Sunday, October 12, 2008

Markets Braced For A Manic Monday

Markets are bracing themselves for manic Monday, as Brown plans another big bank bail-out. Black Monday, Black Friday, Black Wednesday. Soon there will be not enough days of the week left to feel black about. 

Bush and then Brown handed over billions of taxpayers cash to prop up the banks, which sailed off into Galbraith's "wild blue yonder" without any risk or accountability, leaving the markets wide-open for another Minsky moment.

The head of the International Monetary Fund (IMF) has warned the world financial system is on the "brink of systemic meltdown". What is clear is that Brown's £500 billion bank bail-out package was doomed from the start. Just throwing more taxpayers cash at the problem without full accountability and proper safeguards won't help.

Brown's plan cannot work in its current form, because he is trying to find a solution within a flawed economic model of his own making, strung along by a bunch of sharp Ponzi operators. A point made here earlier in the week.

The cut in interest rates did nothing for the inter bank lending rate which went up. But then it would. Banks got the guarantees of cash. So after screwing gullible investors with Ponzi schemes, they'll screw each other for every penny. 

Traders and investors were put on this earth for money-making in the good times and damage limitation in the bad. Politicians, to bank-roll the banks and utter a few words of comfort for confidence. 

It is confidence which lies at the heart of the matter. Bush's bail-out couldn't work and didn't. There was no Plan B. But what did Brown do? The same, only bigger. Confidence? Throwing billions to the sharks in the banking system smacks of desperation.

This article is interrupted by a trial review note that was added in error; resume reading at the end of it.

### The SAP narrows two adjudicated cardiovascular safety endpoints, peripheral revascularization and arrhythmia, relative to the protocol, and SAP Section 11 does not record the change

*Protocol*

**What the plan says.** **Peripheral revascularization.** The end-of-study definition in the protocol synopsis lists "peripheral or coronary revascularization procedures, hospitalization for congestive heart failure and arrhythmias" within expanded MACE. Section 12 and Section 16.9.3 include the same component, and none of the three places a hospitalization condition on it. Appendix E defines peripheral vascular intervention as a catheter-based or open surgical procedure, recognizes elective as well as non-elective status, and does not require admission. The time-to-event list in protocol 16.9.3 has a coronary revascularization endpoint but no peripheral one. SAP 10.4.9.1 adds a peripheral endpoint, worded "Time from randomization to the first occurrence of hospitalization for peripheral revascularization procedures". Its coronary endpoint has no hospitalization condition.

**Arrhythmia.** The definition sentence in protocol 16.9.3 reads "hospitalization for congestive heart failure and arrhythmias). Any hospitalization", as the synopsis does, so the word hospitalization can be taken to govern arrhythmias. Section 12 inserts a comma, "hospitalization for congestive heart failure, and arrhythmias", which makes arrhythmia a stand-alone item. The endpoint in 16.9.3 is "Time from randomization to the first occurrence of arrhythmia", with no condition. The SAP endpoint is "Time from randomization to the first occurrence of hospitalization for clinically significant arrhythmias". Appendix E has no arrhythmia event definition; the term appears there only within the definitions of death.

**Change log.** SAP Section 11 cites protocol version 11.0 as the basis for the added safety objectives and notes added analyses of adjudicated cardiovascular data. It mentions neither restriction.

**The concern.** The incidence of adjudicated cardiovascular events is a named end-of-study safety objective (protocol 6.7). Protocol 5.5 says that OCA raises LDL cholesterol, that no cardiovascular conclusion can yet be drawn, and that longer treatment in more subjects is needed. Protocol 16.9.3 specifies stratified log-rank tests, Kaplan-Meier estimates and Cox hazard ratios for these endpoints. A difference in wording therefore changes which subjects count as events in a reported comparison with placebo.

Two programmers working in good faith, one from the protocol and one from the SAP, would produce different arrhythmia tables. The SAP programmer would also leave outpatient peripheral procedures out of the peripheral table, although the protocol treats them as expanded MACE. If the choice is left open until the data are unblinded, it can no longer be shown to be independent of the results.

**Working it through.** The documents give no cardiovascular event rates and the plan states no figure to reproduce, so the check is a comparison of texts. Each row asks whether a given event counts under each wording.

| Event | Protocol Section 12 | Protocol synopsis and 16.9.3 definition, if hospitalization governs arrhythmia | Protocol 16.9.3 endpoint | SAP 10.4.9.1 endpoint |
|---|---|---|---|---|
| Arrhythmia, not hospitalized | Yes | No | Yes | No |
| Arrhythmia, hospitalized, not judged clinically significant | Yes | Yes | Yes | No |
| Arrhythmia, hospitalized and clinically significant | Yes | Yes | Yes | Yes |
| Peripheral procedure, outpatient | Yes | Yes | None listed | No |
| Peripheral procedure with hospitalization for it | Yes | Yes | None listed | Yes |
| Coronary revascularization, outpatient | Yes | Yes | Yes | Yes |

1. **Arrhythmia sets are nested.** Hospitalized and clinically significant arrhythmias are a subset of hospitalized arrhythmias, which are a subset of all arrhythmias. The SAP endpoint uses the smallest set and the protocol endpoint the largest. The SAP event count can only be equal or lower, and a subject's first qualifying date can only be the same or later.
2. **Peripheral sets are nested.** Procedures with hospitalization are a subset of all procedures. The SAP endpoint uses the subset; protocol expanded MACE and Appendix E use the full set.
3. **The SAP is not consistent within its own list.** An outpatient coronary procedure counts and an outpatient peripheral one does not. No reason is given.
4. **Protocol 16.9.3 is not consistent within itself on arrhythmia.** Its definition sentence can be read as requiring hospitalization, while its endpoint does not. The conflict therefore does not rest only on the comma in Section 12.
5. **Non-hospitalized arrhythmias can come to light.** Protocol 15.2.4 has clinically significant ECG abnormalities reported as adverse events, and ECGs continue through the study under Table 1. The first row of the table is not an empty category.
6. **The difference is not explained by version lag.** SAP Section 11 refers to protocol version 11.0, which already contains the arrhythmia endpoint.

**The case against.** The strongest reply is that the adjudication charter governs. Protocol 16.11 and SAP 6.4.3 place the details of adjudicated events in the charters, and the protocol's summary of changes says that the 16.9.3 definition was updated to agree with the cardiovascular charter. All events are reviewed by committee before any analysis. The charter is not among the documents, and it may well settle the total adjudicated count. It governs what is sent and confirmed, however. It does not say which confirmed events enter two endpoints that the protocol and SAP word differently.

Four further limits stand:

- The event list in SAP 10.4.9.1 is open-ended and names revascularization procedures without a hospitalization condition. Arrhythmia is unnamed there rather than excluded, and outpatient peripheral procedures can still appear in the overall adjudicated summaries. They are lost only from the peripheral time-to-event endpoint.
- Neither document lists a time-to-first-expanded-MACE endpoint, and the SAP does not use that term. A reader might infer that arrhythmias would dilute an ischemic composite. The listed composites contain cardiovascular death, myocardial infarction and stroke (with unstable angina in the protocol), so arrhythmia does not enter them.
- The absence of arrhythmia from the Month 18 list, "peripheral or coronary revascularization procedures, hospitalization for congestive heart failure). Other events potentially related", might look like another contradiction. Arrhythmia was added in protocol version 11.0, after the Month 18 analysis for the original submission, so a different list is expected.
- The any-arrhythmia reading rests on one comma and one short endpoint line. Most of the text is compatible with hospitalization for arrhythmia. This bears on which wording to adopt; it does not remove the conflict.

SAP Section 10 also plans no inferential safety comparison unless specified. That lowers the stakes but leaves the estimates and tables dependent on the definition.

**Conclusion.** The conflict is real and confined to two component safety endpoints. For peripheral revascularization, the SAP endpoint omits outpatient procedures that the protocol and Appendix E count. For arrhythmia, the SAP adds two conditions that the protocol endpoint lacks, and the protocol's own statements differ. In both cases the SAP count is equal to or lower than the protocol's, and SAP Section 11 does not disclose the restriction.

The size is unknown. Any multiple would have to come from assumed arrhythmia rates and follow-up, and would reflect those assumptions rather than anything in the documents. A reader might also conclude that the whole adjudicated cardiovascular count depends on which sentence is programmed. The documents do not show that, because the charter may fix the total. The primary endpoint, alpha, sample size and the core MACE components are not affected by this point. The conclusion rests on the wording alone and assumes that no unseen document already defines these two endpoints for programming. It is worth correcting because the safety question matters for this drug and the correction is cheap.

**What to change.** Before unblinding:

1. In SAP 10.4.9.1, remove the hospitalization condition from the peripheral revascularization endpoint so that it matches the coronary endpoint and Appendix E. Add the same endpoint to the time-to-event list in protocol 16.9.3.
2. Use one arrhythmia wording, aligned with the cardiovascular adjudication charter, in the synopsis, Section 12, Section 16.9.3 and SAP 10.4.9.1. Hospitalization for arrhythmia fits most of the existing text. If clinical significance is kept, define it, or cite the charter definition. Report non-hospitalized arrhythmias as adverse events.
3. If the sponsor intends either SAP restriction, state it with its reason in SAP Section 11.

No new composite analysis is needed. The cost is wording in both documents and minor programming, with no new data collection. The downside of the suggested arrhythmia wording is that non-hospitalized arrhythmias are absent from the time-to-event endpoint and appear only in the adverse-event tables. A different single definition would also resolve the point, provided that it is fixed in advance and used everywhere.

Bush is on his way out. Brown, when the dust settles, not too far behind. Together they've been responsible for creating the 'illusion of wealth' on the back of a decade of debt, living in cloud cuckoo land. If there was an economic war crimes tribunal they'd be brought to book. 

Some politicians and economists are coming round to nationalisation of the banks as the only possible solution. 

Labour grandee, Tony Benn, has used the issue of accountability as the main reason for public ownership along with the disturbing fact that power has been transferred from parliament to the City. 

LSE economics professor and former Monetary Policy Committee member, Willem Buiter, has made a similar case for nationalisation but as a temporary measure to restore confidence.

G7 finance ministers have paved the way for part-nationalisation. Now Brown is planning more bank bail-outs before markets open, with HBOS and RBS likely suspects, hiding behind the spin of "recapitalisation" with few checks and little accountability for taxpayers.

As screens turned red around the world on Friday, the money men took one look at the money markets and each other and decided to sell. Lock, stock and barrel. 

The selling frenzy turned into a stampede, as everyone realised their 'assets' were not worth the paper they were written on. They got out while they could, with what they could.

Cash from the sales has been hoarded away for the next rainy day. That Minsky moment, predicted for so long, the mad rush for the exit, had finally arrived. 

There will have been a lot of hard-nosed thinking by hard-boiled money men over the weekend. If stock markets do ever stabalise, then it will be only because they've milked the system dry. 

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